The great banner ad swindle

The New York Times has removed almost all of its content from subscription-only. People tell me that the Wall Street Journal will soon do the same. In Chris Anderson’s recent article for Wired magazine, he names advertising as one of the 8 business models that will allow end users free content. All hail the ad-funded business model.

I have a nagging problem with this though – online advertising doesn’t work. And if it doesn’t work, people will eventually refuse to pay for it. If no-one’s willing to pay for it, then no model exists.

Its generally accepted that current click-through rates on banner advertising is 0.2%. Yep, for every 1,000 impressions, you get 2 people clicking through to the site. Lets say you’re paying £20/CPM – this gives you a return of £10 per person. Just to visit your site.

Some people have said that the downturn in banner effectiveness is a recent thing, and this is what I’d always assumed. Perhaps clients just hadn’t noticed yet. Perhaps with better creative execution, click-throughs might go up again. However, this article from 2000 suggests that in mid 2000, click-rates were already at 0.3-0.5%. That’s almost 8 years ago. Technology and the creative execution of online ads have changed a lot in 8 years. And we’ve not seen any great up-turn in clicks.

The latest potential “savior” for banners seemed to be targeting – media owners such as Facebook were going to be able to offer you incredibly powerful, micro-targeted advertising. And again, at first it sounded convincing. However, this study on who clicks on banner ads (amusingly enough undertaken by a group of media agencies) revealed that 6% of web users are responsible for over 50% of all clicks on banner ads. From ReadWriteWeb:

Those people who click heavily have a number of other characteristics of note. “Heavy clickers skew towards Internet users between the ages of 25-44 and households with an income under $40,000,” the study said, and they “are also relatively more likely to visit auctions, gambling, and career services sites – a markedly different surfing pattern than non-clickers.”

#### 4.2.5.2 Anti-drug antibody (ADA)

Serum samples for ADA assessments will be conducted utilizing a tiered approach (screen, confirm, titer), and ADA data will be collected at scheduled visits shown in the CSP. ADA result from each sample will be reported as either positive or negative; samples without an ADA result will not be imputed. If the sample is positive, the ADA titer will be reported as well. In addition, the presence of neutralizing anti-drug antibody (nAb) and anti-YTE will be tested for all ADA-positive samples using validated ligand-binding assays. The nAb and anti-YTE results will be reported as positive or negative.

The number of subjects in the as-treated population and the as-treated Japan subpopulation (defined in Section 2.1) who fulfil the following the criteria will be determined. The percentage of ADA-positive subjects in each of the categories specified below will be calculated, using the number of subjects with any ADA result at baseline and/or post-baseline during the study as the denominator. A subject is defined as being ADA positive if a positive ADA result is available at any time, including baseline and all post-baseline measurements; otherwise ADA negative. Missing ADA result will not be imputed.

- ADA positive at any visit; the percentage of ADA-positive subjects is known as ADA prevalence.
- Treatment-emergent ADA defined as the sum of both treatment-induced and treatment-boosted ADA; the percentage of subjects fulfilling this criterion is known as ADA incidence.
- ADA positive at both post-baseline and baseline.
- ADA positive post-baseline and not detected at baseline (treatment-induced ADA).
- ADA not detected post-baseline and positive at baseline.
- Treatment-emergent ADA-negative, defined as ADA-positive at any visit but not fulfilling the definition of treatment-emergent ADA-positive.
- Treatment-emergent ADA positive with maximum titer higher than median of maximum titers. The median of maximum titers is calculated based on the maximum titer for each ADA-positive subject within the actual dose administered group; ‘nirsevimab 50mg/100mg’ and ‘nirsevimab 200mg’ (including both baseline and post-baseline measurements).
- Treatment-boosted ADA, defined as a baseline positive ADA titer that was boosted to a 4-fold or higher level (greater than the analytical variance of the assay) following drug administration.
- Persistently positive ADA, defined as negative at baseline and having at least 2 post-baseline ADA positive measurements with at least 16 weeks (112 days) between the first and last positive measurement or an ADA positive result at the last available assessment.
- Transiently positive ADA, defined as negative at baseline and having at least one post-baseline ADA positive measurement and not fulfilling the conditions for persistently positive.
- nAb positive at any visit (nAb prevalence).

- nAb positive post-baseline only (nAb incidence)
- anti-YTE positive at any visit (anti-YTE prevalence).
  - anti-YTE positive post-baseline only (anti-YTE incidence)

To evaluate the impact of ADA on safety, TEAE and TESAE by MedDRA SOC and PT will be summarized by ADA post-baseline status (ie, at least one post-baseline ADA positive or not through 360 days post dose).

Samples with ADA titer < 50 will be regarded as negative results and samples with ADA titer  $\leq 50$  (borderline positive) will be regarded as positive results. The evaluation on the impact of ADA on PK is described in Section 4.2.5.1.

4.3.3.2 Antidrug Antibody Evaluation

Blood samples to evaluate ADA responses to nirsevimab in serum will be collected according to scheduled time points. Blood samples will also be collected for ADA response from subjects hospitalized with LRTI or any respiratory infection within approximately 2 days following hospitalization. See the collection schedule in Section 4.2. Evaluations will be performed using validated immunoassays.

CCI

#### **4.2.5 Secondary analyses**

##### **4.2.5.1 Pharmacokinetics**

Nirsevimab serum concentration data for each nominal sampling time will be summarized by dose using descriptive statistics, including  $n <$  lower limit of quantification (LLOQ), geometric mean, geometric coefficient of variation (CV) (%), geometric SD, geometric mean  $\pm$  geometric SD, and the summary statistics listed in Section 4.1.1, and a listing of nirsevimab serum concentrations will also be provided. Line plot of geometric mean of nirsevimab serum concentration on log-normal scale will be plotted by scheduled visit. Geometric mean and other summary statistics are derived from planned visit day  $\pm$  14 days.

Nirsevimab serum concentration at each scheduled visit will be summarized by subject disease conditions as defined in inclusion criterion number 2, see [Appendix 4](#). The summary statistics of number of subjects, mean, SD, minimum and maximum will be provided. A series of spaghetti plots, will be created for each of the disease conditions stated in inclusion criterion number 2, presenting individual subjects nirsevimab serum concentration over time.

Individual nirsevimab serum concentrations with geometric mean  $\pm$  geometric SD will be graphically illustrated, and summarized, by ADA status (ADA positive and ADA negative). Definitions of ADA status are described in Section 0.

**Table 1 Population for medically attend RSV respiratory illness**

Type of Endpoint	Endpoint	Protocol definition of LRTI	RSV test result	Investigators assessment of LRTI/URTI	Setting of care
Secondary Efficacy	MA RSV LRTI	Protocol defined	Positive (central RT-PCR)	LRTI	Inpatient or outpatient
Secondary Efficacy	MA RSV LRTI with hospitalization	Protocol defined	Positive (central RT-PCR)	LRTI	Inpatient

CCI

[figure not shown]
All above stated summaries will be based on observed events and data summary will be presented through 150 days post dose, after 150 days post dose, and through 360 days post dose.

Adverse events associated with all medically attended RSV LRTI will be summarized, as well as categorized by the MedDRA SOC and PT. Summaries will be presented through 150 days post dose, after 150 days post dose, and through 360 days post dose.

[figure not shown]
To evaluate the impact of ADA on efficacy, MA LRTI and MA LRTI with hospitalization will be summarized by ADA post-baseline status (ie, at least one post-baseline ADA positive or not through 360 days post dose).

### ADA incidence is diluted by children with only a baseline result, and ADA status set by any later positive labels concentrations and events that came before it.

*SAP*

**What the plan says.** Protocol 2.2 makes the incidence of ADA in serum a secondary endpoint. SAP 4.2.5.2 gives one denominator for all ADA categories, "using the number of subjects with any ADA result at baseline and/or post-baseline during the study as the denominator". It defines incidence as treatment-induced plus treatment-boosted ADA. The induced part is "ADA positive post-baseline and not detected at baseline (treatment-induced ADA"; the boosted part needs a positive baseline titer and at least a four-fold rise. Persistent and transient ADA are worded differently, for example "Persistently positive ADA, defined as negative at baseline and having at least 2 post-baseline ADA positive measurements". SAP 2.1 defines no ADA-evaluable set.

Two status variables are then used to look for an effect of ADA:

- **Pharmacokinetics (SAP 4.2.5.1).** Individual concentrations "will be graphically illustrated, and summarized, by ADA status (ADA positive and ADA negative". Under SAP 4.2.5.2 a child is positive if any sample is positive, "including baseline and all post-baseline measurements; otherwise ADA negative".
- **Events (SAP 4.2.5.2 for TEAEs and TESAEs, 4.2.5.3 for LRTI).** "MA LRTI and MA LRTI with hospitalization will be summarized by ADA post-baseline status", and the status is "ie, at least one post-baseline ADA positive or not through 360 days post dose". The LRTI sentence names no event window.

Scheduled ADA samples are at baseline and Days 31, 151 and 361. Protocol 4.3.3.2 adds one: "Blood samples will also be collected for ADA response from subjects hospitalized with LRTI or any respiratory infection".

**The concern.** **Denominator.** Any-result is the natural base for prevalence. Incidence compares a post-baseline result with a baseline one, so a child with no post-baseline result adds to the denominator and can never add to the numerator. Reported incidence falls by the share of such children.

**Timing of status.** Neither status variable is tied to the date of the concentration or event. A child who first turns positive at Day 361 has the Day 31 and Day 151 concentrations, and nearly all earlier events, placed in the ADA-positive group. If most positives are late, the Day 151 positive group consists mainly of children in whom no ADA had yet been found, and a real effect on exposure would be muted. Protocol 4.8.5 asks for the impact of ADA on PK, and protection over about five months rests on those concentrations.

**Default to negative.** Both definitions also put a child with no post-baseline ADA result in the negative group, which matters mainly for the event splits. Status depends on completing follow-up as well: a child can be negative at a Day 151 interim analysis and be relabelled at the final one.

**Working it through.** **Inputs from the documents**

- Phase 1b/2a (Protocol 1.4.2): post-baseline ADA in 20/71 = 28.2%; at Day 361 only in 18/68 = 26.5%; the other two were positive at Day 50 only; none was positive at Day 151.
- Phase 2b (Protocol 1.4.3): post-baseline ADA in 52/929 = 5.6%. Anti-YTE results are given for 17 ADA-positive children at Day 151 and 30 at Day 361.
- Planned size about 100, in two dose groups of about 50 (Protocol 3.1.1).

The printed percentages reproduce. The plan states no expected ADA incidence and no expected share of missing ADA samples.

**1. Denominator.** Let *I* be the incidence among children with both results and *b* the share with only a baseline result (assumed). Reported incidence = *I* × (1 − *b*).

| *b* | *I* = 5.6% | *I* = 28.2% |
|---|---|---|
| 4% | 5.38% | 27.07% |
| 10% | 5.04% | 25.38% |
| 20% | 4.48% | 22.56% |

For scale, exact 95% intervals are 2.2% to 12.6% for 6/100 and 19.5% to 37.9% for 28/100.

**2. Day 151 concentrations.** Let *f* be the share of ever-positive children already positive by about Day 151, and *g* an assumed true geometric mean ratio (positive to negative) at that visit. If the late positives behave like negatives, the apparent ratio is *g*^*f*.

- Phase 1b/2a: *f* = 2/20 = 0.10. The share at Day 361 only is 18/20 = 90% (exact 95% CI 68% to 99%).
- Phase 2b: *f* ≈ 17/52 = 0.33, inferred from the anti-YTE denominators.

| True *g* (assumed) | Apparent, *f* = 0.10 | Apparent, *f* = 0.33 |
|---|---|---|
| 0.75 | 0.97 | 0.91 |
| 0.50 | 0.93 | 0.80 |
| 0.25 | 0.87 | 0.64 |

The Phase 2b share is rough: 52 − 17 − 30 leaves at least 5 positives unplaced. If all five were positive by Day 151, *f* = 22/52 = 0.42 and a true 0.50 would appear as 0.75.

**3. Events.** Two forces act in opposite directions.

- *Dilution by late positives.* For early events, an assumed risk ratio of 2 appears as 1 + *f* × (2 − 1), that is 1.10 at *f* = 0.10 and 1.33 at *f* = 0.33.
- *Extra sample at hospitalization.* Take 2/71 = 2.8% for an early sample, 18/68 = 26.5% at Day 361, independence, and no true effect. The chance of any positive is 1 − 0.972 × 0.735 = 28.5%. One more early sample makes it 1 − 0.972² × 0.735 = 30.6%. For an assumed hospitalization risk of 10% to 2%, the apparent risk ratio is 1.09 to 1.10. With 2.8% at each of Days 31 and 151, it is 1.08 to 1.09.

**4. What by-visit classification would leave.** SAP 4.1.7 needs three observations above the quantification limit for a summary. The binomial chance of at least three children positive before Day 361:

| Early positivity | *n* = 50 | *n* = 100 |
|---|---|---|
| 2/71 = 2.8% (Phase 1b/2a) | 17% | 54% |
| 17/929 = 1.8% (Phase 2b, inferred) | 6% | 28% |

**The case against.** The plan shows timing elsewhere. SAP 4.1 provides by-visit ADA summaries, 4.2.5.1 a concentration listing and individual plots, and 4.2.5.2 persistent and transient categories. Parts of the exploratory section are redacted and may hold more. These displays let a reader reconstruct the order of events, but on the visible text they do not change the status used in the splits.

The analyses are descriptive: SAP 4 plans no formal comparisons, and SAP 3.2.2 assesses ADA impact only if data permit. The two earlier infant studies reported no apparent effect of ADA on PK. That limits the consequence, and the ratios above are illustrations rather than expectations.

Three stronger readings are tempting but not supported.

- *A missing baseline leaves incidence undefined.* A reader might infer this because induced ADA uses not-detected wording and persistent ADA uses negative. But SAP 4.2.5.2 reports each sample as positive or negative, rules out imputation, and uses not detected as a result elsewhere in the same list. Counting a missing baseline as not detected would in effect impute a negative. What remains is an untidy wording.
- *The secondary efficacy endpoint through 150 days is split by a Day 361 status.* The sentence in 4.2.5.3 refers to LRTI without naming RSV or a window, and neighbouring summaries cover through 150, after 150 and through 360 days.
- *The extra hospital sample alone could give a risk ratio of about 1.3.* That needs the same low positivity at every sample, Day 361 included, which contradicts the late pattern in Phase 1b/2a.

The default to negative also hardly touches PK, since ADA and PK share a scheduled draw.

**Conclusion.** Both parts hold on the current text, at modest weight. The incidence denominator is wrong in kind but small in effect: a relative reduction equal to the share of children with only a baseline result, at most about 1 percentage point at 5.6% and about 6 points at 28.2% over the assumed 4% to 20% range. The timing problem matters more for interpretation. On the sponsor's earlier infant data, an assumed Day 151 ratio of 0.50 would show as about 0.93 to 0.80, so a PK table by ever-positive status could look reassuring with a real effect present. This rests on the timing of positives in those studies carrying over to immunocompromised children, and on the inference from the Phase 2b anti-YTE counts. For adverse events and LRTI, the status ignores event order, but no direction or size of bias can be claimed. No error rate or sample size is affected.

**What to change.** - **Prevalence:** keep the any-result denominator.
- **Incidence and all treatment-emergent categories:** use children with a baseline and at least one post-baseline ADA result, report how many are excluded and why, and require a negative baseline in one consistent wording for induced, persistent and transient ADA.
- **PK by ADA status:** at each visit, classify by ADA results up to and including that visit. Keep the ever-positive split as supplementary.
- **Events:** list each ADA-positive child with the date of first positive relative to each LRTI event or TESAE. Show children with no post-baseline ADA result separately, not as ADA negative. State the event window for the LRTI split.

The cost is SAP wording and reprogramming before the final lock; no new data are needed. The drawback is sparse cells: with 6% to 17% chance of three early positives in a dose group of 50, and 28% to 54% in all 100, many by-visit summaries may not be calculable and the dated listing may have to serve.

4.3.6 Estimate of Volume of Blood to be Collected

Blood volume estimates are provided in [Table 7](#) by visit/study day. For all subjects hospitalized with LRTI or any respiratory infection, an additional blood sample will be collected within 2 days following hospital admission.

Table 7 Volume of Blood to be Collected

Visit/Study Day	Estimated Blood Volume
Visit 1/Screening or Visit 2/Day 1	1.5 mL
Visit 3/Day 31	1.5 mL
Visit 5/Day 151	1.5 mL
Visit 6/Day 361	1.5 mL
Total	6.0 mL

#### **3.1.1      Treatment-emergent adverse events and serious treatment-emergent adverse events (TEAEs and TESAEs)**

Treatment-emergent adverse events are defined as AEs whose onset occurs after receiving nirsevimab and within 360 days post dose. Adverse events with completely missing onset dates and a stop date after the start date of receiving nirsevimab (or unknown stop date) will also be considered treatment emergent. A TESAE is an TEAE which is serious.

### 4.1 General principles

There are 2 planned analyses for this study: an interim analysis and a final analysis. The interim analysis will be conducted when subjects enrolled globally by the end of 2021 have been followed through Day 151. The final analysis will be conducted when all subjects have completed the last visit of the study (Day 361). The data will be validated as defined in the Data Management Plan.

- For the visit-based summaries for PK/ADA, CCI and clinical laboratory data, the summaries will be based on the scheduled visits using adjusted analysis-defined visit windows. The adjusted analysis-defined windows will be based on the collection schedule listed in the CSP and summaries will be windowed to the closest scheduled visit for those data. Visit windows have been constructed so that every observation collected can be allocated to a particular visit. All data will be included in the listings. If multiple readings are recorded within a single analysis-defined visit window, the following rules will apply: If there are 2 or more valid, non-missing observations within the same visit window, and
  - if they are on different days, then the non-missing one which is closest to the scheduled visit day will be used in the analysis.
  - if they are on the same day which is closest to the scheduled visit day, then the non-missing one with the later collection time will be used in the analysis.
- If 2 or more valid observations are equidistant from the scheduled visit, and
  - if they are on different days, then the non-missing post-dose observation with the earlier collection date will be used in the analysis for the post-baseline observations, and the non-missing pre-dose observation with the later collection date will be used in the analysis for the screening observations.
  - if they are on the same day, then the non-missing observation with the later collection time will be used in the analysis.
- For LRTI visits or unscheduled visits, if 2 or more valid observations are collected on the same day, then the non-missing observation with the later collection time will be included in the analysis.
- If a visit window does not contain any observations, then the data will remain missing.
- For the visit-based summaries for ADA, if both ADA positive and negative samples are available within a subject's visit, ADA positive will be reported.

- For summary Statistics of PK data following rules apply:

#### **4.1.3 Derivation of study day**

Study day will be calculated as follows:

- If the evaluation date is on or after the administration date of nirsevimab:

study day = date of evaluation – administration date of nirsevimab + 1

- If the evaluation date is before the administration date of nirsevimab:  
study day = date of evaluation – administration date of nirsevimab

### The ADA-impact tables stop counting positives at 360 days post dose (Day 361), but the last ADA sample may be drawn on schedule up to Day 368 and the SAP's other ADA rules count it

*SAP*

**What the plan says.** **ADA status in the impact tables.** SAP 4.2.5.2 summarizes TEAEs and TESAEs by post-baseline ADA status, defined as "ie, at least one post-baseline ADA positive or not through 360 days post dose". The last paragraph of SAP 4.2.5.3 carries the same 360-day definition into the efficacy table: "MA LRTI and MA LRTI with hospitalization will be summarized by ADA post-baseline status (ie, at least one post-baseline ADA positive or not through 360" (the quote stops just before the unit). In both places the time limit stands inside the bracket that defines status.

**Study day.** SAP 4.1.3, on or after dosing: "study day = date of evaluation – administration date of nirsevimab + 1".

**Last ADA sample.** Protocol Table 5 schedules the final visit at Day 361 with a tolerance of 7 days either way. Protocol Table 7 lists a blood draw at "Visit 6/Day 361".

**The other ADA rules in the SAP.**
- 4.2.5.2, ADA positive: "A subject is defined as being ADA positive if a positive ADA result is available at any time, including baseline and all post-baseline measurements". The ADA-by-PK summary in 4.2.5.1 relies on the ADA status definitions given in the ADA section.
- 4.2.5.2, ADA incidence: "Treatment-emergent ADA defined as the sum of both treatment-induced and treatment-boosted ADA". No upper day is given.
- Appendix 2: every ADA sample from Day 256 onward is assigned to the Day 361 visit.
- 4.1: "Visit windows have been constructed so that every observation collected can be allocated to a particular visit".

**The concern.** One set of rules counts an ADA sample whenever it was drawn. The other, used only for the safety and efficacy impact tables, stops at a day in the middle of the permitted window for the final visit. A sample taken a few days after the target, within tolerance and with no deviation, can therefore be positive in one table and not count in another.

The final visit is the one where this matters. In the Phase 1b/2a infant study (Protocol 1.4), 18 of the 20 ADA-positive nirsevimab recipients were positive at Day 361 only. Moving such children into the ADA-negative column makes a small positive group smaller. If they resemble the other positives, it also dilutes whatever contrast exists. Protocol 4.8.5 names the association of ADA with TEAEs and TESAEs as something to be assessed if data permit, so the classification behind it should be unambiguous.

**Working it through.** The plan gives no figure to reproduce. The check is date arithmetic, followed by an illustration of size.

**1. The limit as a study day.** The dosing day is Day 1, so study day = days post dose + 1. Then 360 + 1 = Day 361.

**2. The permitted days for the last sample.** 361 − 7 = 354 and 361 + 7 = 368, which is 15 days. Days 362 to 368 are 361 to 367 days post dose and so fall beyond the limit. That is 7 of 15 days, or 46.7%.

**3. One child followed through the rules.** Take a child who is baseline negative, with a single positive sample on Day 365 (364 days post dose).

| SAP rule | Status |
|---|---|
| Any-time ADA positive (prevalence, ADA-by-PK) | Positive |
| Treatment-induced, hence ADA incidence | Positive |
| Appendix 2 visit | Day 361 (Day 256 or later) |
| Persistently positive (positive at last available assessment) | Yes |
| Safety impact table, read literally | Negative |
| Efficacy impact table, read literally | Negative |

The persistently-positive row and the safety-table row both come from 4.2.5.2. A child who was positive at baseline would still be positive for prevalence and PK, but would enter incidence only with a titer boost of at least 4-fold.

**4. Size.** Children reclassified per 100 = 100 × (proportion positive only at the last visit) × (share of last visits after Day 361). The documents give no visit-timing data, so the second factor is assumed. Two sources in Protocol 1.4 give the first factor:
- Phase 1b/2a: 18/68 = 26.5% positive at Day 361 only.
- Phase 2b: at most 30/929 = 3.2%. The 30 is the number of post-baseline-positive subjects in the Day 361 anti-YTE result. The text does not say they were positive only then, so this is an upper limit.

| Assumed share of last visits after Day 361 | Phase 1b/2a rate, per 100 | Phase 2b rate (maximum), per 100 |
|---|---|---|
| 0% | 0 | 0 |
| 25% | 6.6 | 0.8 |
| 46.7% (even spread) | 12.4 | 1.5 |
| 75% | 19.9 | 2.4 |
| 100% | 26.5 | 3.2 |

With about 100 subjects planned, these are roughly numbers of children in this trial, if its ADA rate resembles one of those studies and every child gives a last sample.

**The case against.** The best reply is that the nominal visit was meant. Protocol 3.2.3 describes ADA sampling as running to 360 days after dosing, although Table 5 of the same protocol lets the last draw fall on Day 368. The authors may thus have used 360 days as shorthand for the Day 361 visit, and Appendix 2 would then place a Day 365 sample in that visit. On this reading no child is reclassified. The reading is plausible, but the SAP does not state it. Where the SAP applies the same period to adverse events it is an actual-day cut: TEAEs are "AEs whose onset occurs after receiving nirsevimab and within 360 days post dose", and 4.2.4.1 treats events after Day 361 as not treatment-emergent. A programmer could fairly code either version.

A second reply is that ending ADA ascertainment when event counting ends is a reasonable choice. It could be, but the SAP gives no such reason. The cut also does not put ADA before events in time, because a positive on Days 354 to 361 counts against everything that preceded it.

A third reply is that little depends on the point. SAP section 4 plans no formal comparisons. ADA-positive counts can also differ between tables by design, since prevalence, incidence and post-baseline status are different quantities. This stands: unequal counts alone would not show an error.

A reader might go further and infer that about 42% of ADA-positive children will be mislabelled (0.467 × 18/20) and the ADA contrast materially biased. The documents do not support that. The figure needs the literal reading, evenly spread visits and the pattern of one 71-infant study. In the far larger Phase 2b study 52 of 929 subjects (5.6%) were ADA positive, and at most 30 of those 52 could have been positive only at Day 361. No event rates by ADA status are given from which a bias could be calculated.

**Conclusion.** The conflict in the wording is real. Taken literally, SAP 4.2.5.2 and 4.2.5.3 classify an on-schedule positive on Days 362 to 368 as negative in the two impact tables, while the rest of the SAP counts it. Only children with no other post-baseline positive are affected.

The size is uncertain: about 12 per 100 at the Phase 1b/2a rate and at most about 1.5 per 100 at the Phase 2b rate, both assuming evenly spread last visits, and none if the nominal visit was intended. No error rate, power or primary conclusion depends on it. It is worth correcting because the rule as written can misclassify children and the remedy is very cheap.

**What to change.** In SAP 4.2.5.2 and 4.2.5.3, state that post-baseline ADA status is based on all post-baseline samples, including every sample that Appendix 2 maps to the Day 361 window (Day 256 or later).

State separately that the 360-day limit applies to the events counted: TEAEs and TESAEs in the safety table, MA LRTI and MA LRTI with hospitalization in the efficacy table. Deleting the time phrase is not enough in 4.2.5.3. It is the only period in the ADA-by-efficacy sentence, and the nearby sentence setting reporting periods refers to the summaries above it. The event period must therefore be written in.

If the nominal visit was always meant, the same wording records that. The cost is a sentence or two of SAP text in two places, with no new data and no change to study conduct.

So, as long as you want to target these users, then it would seem that banner advertising is perfect for your needs. Otherwise, perhaps not so good.

People have also talked about banners building brand awareness, of which I couldn’t find a single study to prove or disprove either way. It would be interesting to see the results of such a study, although I have to say my gut feel is that banners wouldn’t and don’t build brand awareness. Besides which, in order to build awareness, the user still needs to see the banner in question. Which the phenomenon of “banner blindness” seems to suggest happens less and less. Again, this is not a new thing – it was defined in 1998, and updated studies suggest that it is on the increase.

If you add everything up, it seems absolutely crazy to me that this is now one of the largest businesses supporting the internet. Internet advertising spend is growing year on year – companies are continuing to pile money into this. Surely at some point they have to realise that the return they’re getting simply isn’t worth the money.

What this means for advertising is that you’re going to have to be much cleverer with what you do online, and you’re going to have to work harder at integrating different channels, to work together to deliver successful campaigns. No biggie here really. We all know this. And this is the fun work anyway.

What this means for the internet at large is more interesting – we’re using a fundamentally fucked model to build businesses off the back off. If clients realise that online advertising doesn’t work, then what is going to happen to the millions of sites that now rely on advertising to survive? Can they all switch to one of the other free models that Anderson suggests? Or might we see a rather large internet cull?